Bluetongue in Cattle and Sheep
Bluetongue virus serotype 8 (BTV-8) has recently re-emerged in Central France despite being undetected in mainland EU for at least five years. The two key routes of entry into the UK are the importation of infected animals, or much more likely the windborne spread of infected midges. Studies show the south and south east coast of the UK to be more exposed to wind patterns that would be sufficient for midge movement. With the likely temperatures, and assuming that disease does spread to Northern France, DEFRA estimates the probability of incursion into the UK via infected midges at 5-10% (Low) in May, 33-60% (Medium) in July and 80% (High) in September, however it should be noted that not all incursions will lead to an outbreak.
The most recent posting based upon expert opinion is on the DEFRA website
Bluetongue is a viral disease affecting sheep, cattle, deer, goats and camelids (camels, llamas, alpacas, guanaco and vicuña). Although sheep are most severely affected, cattle are the main mammalian reservoir of the virus and are very important in the epidemiology of the disease. Bluetongue is a notifiable disease in the UK and suspected cases must be reported immediately to the Divisional Veterinary Manager at the local Animal Health Office.
Fig 1: Early clinical case
of BTV showing depressed appearance.
Fig 2: There is a swelling
of the face and ears and the
sheep often appears stiff and reluctant to move.
Fig 3: Facial oedema and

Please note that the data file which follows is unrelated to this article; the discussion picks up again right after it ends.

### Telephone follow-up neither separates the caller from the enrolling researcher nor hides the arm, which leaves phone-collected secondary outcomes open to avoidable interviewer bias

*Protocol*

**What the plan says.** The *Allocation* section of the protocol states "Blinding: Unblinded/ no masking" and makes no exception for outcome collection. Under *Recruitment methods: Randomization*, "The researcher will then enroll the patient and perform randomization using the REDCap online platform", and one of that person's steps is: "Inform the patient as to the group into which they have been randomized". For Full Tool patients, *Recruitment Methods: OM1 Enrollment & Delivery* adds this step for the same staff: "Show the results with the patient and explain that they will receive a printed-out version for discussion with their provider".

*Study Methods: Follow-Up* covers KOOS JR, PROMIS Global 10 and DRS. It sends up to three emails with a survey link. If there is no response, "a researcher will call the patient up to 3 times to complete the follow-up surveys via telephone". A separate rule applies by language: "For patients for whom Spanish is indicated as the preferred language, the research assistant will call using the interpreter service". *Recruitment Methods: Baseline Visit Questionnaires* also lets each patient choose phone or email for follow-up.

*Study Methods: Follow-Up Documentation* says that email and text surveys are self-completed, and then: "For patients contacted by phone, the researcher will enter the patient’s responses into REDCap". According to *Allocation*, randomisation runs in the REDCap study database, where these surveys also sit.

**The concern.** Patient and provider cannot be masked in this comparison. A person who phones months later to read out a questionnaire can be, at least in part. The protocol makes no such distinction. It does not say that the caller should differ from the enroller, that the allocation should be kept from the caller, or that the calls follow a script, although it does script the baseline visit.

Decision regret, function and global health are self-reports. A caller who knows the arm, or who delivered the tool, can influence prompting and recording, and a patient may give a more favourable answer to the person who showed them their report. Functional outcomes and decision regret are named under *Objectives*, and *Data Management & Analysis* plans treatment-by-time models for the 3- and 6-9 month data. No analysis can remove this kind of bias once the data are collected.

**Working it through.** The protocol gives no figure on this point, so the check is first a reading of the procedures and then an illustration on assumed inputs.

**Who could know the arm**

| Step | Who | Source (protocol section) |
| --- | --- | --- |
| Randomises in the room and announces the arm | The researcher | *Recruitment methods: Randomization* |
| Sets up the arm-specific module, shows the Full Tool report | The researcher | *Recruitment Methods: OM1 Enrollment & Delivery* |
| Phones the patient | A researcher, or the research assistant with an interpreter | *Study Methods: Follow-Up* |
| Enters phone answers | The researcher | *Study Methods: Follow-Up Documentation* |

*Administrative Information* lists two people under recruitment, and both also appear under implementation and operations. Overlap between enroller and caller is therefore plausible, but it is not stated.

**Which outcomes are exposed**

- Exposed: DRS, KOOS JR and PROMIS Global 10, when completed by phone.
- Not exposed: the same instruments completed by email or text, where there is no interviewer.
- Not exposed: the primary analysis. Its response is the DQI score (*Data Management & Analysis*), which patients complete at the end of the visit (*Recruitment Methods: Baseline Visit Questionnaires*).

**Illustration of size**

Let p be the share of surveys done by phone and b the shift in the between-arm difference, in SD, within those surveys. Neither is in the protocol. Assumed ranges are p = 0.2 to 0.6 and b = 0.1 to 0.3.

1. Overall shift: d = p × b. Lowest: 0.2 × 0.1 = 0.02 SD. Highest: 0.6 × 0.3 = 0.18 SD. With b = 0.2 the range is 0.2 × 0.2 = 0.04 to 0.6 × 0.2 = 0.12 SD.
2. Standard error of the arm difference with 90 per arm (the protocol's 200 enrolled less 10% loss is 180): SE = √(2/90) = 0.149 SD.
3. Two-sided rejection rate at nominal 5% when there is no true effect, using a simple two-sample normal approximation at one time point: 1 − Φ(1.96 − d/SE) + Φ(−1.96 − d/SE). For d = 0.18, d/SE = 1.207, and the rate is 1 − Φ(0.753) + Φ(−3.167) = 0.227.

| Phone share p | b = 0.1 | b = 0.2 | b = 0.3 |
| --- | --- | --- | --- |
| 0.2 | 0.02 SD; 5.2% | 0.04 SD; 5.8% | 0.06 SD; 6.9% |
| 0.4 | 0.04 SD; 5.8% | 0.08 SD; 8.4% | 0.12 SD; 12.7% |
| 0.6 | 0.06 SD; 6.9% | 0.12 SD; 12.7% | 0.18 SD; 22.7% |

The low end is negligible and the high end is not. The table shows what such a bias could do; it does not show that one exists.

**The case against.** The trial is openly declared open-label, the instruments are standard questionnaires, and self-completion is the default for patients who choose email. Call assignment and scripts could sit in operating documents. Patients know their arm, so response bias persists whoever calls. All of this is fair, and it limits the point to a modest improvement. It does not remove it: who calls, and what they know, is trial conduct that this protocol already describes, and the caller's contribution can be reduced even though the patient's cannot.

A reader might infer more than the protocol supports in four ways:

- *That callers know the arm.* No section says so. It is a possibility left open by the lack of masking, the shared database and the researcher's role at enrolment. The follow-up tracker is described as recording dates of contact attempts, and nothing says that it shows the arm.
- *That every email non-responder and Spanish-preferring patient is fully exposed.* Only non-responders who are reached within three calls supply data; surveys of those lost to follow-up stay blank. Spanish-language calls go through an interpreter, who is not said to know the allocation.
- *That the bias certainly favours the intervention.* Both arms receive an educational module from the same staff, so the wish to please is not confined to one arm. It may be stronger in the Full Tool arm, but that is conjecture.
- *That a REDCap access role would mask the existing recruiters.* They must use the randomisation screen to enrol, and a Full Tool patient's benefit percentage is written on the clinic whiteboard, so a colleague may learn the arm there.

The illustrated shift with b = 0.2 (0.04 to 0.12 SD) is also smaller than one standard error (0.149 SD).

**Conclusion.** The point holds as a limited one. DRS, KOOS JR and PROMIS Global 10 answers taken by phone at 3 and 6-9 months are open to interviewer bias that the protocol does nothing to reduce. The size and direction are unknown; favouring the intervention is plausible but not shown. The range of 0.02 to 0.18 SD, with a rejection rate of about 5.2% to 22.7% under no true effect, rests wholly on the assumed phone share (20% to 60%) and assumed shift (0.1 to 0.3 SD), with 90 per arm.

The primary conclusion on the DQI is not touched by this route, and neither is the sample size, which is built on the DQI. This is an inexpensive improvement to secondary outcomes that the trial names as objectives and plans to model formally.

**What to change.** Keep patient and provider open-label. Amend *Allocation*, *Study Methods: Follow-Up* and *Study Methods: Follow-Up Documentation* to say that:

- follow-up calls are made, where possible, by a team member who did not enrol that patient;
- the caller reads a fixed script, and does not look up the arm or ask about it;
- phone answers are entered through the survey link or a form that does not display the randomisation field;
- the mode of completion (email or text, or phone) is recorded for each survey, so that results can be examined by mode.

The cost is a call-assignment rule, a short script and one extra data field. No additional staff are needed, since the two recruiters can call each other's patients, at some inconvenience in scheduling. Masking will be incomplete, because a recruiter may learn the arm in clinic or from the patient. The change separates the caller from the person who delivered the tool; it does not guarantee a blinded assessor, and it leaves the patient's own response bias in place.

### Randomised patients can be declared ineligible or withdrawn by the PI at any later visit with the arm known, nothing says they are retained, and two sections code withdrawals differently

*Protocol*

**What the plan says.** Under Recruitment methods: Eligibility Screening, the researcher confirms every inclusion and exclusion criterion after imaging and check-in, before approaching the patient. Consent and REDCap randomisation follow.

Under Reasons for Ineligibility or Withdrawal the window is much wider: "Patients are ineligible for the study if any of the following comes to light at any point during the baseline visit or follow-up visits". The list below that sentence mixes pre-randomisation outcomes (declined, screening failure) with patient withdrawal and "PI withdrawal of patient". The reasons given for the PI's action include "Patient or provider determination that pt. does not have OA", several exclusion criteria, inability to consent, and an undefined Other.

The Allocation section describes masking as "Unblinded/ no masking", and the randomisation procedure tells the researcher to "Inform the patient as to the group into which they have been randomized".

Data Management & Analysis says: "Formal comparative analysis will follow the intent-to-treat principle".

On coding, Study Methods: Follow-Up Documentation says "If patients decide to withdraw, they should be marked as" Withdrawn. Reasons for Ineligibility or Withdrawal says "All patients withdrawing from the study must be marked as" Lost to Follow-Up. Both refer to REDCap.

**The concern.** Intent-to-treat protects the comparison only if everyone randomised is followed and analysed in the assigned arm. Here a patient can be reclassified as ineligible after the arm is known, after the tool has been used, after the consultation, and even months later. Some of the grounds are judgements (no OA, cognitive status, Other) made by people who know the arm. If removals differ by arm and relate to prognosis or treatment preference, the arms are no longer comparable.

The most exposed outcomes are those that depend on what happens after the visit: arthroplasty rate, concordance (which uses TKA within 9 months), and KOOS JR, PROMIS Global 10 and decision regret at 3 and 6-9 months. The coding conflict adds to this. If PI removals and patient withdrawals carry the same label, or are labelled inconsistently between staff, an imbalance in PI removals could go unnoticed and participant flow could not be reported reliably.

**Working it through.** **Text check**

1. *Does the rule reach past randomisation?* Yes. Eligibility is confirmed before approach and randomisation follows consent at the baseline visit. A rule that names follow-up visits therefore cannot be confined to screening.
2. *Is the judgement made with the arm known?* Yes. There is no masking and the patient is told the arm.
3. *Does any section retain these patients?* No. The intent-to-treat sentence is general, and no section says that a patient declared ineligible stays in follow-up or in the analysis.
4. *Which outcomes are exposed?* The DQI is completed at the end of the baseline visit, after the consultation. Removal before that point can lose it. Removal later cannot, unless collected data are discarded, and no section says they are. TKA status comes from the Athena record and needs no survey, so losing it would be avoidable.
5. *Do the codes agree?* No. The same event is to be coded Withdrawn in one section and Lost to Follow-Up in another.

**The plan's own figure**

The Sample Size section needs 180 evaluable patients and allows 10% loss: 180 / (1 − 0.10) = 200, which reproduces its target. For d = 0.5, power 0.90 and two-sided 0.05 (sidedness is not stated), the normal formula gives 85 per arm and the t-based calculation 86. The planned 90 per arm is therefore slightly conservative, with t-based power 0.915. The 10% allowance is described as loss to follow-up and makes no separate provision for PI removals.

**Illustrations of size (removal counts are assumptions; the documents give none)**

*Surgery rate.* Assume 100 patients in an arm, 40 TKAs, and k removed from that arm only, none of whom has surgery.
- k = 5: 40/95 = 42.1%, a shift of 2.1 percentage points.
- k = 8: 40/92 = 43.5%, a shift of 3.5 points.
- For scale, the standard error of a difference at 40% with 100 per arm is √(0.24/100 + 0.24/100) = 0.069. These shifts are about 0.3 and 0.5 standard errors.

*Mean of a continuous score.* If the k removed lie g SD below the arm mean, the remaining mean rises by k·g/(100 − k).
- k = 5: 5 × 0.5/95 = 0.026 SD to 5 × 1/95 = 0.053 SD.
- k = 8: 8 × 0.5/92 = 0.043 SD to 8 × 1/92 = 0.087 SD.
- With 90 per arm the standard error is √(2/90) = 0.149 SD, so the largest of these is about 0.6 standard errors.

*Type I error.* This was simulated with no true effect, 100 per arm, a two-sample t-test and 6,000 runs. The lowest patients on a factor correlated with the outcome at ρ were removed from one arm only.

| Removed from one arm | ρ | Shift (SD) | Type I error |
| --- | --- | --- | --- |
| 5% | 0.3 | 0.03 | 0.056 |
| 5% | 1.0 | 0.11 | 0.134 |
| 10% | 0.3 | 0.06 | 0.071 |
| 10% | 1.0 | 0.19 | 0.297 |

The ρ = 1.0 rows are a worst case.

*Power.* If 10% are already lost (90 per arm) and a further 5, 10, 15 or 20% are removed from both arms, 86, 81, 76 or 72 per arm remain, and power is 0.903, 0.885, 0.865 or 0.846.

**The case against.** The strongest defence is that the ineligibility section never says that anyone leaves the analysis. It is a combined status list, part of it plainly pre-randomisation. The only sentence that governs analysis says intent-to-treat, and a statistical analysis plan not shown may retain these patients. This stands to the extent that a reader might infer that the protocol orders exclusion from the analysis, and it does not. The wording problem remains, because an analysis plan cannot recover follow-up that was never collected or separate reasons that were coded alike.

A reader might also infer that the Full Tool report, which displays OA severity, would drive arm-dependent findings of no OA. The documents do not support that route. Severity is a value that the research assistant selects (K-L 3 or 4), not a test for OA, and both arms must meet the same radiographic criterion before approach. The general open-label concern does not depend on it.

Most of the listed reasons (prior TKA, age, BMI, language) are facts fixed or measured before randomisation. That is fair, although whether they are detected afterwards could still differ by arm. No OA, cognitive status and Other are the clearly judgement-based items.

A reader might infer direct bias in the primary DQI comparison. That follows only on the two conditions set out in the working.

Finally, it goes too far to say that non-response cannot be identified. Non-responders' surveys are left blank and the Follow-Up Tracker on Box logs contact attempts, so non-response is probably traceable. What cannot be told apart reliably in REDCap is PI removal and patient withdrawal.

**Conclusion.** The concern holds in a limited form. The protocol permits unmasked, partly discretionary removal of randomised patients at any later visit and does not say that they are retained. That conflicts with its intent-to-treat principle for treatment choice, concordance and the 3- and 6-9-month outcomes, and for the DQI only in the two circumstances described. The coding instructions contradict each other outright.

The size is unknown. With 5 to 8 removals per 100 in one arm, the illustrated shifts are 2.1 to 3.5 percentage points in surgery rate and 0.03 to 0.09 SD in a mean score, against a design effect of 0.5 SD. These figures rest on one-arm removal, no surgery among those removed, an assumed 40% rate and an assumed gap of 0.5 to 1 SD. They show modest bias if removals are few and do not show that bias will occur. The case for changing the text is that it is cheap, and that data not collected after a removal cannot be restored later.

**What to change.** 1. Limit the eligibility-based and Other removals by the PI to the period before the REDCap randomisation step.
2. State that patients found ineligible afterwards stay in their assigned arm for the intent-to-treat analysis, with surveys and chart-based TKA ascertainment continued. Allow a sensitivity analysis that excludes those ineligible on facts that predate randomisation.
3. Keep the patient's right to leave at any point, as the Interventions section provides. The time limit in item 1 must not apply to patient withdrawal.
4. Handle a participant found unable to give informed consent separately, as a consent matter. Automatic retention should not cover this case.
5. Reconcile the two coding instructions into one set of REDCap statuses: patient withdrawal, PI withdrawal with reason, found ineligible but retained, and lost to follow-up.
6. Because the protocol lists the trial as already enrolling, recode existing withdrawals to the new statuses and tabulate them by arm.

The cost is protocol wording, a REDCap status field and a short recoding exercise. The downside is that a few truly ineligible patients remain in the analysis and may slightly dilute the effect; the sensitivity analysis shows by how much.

nasal discharge and excoriation
of BTV infected sheep.
The geographic distribution of bluetongue is dependent upon the Culicoides (midge) host which was until recently restricted to the African continent. Bluetongue serotype 8 (BTV-8) was first found in the Netherlands, Belgium, Luxembourg, Western Germany, and in parts of North Eastern France in the summer of 2006. The last outbreak of bluetongue in the UK was 2007.
Fig 4: Typical foot lesion found in BTV infected sheep involving coronitis and inflammation of the whole claw region but no formation of blisters.
Fig 5: Affected cattle are febrile (up to 40.0°C) and appear stiff due to swelling of the coronary band at the top of the hooves
Fig 6: There is a serous to mucopurulent nasal discharge
Bluetongue virus infection has an enormous impact on sheep production in many countries on the African continent and elsewhere. Losses result primarily from mortality, reduced production during protracted convalescence including poor wool growth, and reduced reproductive performance including temporary ram infertility. The average mortality rate for sheep in the Netherlands during 2006 was 5 per cent in the flocks affected. Bluetongue virus has been identified in Australia but is not associated with overt disease in sheep.
The virus is transmitted by biting midges of the genus Culicoides. Bluetongue virus cannot naturally be transmitted directly between animals. Peak midge populations occur during the late summer and autumn and therefore this is the time when Bluetongue is most commonly seen. It has been estimated that a midge can travel up to 1.5 - 2 km a day in a local area. However, if caught in suitable meteorological conditions midges can be carried much farther distances, especially over water masses of more than 200 km.
Bluetongue is characterised by changes to the mucous membranes of the mouth and nose, and the coronary band of the foot. Clinical signs are generally more severe in sheep but cattle can show signs of disease. A veterinary surgeon must be contacted by the farmer where large numbers of sheep or cattle present with lameness, high rectal temperatures, salivation, lacrimation and ocular and nasal discharges. Bluetongue is a notifiable disease in the UK.